talks to... - January 24, 2015

“The last thing I wanted to do was one vanity solo album and go back to Supergrass” – talks to Gaz Coombes
by Tom
by Tom hmv London, Bio Editor. Peanut butter, punk rock and pillows.

“The last thing I wanted to do was one vanity solo album and go back to Supergrass” – talks to Gaz Coombes

When you’ve done the same thing for 17 years, starting something new must be pretty daunting, but one-time Supergrass frontman Gaz Coombes seems to have taken to life as a solo artist with ease.

His debut album Here Come The Bombs was a rollicking hayride of a record, full of experimentation and verve, which did well enough and enabled him to tour the world once again.

Now he’s back with second record Matador, a lean, muscular rock record, but still with plenty of madcap diversions and bizarre touches.

He talks us through the making of the album, why he wanted to record instinctively and why he’s not worried about people calling for Supergrass songs at gigs…


When did you start work on the album?

“I started writing the first bits at the end of 2013. ‘Buffalo’ was the first track I finished and after that was finished I decided I’d pretty much put it out straight away. I wanted to give people a vibe of what I was up to and that was really the seed for the album, it was where I was going sonically and stylistically.”



You’ve pretty much recorded the whole thing yourself haven’t you?

“Mostly. I had my friend Loz Colbert with me for a bit, he plays drums in my band I got him in to record four songs, songs where my ability on the drums just wasn’t enough and I need professional help. My brother played on ‘Buffalo’ too, but it’s mainly me, I recorded it as I went along.”


Where did you make the record?

“I have a home studio, I work through things, get everything down and then once I was ready I ventured into another studio with a friend of mine who’s an engineer called Ian Davenport and he helped me get it right. It was nice to hand over all the technical stuff.”


What ambitions did you have for the record?

“This record has all been done instinctively. I wanted an instinctive record, I didn’t want to think about anything for too long, I wanted to move quickly”.


Do you know quickly when a song is worth finishing and when it isn’t?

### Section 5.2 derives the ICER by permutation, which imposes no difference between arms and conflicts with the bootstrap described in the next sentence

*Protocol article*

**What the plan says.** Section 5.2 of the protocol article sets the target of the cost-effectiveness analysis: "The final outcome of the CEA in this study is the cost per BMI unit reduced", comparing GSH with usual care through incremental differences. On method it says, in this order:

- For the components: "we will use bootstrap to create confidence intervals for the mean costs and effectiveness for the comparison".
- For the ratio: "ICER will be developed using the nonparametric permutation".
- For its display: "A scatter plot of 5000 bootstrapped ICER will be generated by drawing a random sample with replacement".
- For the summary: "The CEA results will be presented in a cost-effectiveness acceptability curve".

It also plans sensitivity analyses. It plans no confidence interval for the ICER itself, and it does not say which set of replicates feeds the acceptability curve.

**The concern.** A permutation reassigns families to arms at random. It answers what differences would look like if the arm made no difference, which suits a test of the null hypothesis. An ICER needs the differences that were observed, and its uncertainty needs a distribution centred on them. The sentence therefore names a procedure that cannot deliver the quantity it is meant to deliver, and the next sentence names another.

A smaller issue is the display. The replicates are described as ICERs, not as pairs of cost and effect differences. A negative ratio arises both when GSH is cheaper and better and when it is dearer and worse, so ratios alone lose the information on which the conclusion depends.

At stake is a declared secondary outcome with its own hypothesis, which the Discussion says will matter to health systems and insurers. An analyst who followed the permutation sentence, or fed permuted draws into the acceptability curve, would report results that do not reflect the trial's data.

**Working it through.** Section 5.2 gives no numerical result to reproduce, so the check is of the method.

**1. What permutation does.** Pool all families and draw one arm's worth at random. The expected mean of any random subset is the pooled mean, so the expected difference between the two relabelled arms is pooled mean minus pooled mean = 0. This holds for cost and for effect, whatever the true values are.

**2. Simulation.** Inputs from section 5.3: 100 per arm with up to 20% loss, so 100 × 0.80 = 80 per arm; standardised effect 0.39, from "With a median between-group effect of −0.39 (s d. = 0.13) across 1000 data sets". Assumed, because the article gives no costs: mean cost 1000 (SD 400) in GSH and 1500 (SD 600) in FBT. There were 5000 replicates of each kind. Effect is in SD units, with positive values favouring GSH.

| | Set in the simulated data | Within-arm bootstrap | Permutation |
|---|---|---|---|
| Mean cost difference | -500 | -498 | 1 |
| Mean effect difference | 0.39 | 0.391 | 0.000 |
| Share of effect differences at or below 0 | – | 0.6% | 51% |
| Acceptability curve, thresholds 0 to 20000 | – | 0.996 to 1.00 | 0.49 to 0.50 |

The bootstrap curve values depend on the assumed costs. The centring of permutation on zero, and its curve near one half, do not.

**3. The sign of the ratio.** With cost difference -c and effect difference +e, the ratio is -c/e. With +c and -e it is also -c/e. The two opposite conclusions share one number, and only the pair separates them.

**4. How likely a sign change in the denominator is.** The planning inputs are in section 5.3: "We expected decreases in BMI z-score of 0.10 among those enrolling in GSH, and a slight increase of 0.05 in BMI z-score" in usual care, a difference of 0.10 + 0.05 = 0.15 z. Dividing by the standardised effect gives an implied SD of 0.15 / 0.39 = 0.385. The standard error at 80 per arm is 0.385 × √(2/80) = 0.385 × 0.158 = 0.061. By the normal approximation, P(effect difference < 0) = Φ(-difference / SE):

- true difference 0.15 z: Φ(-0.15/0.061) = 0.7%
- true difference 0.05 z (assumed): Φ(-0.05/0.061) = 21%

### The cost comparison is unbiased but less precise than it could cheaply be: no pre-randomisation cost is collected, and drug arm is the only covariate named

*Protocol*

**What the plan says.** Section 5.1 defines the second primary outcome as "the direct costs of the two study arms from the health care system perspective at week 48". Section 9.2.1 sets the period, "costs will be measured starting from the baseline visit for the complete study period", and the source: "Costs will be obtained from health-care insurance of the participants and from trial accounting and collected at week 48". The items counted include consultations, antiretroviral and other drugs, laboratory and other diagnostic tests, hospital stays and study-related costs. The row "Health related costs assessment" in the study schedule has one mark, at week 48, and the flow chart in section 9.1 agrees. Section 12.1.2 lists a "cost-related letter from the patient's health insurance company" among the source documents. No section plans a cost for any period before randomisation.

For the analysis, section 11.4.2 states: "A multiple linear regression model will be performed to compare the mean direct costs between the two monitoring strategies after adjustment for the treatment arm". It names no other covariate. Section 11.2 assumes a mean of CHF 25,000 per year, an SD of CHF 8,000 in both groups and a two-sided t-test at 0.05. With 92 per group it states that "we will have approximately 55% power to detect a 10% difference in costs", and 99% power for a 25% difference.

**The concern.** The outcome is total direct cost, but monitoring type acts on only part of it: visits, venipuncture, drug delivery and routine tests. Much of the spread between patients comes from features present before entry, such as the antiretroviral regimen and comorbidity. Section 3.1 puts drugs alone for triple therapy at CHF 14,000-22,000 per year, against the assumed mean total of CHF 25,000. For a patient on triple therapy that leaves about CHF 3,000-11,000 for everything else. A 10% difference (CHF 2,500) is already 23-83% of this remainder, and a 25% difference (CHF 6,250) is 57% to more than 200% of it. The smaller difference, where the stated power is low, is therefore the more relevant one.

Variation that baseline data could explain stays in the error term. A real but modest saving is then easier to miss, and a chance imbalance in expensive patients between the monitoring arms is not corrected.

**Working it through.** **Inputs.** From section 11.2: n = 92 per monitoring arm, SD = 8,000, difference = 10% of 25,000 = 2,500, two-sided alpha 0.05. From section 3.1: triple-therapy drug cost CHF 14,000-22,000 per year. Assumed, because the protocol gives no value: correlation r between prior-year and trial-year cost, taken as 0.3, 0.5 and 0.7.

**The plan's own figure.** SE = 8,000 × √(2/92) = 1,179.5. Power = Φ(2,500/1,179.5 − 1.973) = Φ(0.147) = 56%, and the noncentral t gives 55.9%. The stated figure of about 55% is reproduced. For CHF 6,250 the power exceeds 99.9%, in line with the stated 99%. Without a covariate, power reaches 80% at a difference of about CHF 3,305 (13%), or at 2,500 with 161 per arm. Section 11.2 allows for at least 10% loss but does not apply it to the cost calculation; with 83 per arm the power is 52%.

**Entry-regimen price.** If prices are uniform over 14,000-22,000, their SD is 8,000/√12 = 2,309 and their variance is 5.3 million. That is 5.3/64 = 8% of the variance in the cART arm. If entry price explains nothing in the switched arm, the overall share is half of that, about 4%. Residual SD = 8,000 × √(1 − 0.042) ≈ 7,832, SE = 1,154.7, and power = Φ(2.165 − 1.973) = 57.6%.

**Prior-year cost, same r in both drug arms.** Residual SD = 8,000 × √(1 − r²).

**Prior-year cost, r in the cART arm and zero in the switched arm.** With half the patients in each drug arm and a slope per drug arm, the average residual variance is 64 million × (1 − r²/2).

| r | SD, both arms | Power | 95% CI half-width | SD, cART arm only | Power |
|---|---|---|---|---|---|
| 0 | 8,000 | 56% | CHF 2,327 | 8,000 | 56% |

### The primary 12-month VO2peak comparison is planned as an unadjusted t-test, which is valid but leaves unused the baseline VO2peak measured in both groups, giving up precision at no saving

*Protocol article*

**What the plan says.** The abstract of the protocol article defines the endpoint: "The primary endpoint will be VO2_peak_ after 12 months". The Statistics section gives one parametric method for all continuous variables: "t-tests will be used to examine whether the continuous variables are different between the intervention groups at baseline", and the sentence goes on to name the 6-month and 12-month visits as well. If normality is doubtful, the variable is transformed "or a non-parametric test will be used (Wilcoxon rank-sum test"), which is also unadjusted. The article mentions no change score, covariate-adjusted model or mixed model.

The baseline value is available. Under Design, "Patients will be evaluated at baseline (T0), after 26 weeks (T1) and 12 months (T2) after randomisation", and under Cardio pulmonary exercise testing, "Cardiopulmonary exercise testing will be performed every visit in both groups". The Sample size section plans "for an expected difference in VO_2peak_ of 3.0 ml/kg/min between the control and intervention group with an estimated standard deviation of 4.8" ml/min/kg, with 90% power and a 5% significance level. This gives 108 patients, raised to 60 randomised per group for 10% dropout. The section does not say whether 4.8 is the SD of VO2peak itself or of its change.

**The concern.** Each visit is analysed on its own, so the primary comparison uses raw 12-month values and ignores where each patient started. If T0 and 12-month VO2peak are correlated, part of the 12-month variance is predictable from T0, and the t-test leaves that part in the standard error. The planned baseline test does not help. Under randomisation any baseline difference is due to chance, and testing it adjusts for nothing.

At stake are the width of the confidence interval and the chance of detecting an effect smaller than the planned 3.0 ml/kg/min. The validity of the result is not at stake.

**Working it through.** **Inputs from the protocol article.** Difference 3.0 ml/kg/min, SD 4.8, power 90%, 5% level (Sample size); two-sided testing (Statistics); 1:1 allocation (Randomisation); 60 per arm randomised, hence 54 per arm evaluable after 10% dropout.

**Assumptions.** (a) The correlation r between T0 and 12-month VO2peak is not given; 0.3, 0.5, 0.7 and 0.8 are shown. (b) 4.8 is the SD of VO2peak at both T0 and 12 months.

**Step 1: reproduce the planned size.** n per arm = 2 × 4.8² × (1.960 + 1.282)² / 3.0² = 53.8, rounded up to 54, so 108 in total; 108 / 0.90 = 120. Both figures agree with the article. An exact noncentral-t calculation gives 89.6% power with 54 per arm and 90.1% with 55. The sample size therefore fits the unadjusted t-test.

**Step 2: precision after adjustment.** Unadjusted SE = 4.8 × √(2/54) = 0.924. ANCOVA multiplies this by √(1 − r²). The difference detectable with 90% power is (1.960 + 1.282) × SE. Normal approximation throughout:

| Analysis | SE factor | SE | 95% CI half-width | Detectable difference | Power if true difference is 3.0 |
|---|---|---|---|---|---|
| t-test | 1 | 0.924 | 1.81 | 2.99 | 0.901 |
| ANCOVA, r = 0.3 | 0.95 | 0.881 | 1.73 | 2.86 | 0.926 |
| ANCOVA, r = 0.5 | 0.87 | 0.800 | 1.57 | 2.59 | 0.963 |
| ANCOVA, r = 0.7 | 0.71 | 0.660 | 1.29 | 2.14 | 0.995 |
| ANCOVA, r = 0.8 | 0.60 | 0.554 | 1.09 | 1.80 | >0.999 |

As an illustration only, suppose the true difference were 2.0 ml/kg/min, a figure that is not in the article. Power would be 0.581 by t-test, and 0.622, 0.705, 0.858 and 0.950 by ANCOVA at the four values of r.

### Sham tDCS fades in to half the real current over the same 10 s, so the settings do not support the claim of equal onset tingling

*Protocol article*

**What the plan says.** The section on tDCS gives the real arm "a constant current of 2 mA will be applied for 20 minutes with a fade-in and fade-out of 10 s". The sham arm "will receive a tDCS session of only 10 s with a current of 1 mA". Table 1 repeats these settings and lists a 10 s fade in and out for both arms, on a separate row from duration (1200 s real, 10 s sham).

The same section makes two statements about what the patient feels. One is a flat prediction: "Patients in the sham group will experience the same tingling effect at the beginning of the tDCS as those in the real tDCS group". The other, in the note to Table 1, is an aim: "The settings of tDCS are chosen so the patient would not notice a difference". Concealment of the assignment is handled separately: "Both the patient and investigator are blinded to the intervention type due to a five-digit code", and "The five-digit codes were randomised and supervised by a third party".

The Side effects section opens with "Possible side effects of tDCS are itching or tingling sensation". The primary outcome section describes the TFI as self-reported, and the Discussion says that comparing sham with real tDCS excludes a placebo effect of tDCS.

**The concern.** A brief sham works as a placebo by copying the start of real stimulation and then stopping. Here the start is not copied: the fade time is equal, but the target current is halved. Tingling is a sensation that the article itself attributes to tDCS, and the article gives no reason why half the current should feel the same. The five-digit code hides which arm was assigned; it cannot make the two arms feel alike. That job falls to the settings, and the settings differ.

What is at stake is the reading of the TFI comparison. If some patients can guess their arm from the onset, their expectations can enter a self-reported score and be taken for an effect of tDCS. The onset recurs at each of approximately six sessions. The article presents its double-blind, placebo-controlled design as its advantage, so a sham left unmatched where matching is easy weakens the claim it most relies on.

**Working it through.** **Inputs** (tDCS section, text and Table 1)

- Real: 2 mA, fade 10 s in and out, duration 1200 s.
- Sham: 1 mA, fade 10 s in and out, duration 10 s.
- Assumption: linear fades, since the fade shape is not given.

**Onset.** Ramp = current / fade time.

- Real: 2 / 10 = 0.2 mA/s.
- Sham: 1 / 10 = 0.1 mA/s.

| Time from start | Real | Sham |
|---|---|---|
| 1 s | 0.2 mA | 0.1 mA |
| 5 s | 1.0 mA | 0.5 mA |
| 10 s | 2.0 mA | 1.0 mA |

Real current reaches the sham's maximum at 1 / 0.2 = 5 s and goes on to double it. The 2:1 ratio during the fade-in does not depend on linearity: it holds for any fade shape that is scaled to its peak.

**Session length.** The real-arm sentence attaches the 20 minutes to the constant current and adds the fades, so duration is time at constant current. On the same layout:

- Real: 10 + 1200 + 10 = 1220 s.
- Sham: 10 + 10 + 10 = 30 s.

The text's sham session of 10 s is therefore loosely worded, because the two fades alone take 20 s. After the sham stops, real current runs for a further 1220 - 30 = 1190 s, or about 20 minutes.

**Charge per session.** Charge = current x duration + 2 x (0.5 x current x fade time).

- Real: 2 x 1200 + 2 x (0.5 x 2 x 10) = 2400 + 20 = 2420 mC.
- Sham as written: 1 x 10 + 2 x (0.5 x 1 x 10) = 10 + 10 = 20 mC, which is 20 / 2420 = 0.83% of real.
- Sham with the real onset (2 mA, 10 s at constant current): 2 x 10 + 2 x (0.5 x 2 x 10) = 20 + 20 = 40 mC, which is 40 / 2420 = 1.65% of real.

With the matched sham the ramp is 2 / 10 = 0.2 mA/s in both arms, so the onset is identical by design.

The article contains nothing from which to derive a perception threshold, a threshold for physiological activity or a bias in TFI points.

“I’m pretty good at that. I’ve got good friends around me and I’ve had the same management for years and years, so they have no problem telling me if I’m wasting my time on a track. I go through sessions all the time and see if there’s any worth finishing".


How did you want the album to move on from Here Come The Bombs?

“It was more a case of seeing what came out and finding out what I gravitated towards. ‘Buffalo’ gave me a steer, I knew the direction I wanted to take the record in once I finished that track. Instrumentally I wanted to keep it simple, I wanted it to sound like it could be played by a three-piece band, I wanted it to be more direct. The first record had a lot of experimentation, like most first solo albums do, I wanted to relax more this time.”



Have you ever ditched any songs because they sounded too much like Supergrass?

“No, I think my writing’s just in a different place now. The way I conceive songs is totally different to being in a band. I can start with anything, a loop or a drum beat. It’s a lot more single-minded, which is great. I’ve embraced the fact that I’m evolving and changing.”


Are you used to being a solo artist now?

“I feel like I’ve got momentum now. I can already see album number three calling me and that momentum really excites me. The last thing I wanted to do was one vanity solo album and go back to the band. I never intended to go solo when I came out of Supergrass, I just started writing and it felt great and I thought ‘F**k it, I’ll put a record out’. I’ve never expected all the Supergrass fans to jump onboard.”


What kind of record is this lyrically?

“It’s hard for me to sum up. It’s varied, it’s very light and dark, it goes from great highs to everything falling apart around you. It’s a total mixture of light and dark. When I write a couple of lines tend to come straight away and then the rest is hard work. Occasionally I’ll write a song and the lyrics fly out, but I’m really picky with my lyrics, I dither around for ages over single words.”


Why did you decide on Matador for the title?

“It’s a very direct word and a real statement. The heart of the record is based on the idea of battling this beast that’s stampeding towards you and having to dodge it. I think we all have times like that and we have to get through it. That and it’s a cool word.”


What are your plans for taking it out live?

“I’ve got February all around the UK and Europe, then off to Japan and then it’s pretty much festival season. Touring, making videos, it’s going to be a big year.”


What kind of set are you going to be playing?

“It’s definitely going to be focused on the new material, because, selfishly, it’s what I want to play. It’ll be that and the first album. I have a rule of thumb that I don’t really touch Supergrass songs. If something breaks down or there’s a technical problem, it’s good to do a quick acoustic ‘Moving’ or something spontaneous, but I want those songs to remain with Supergrass.”


Have people stopped asking for Supergrass songs at shows?

“I don’t know if they ever did. I have more respect for my fans to think that they’re there to hear all that. I think they’re excited to hear new music, I want new music and a buzz, I’ve never got to grips with this whole nostalgia trend that’s taken over the music industry in the last five years. You’ve got to look forward.”


Gaz Coombes’ new album Matador is released on Monday (January 26th) and is available to pre-order in store now.

Matador Gaz Coombes

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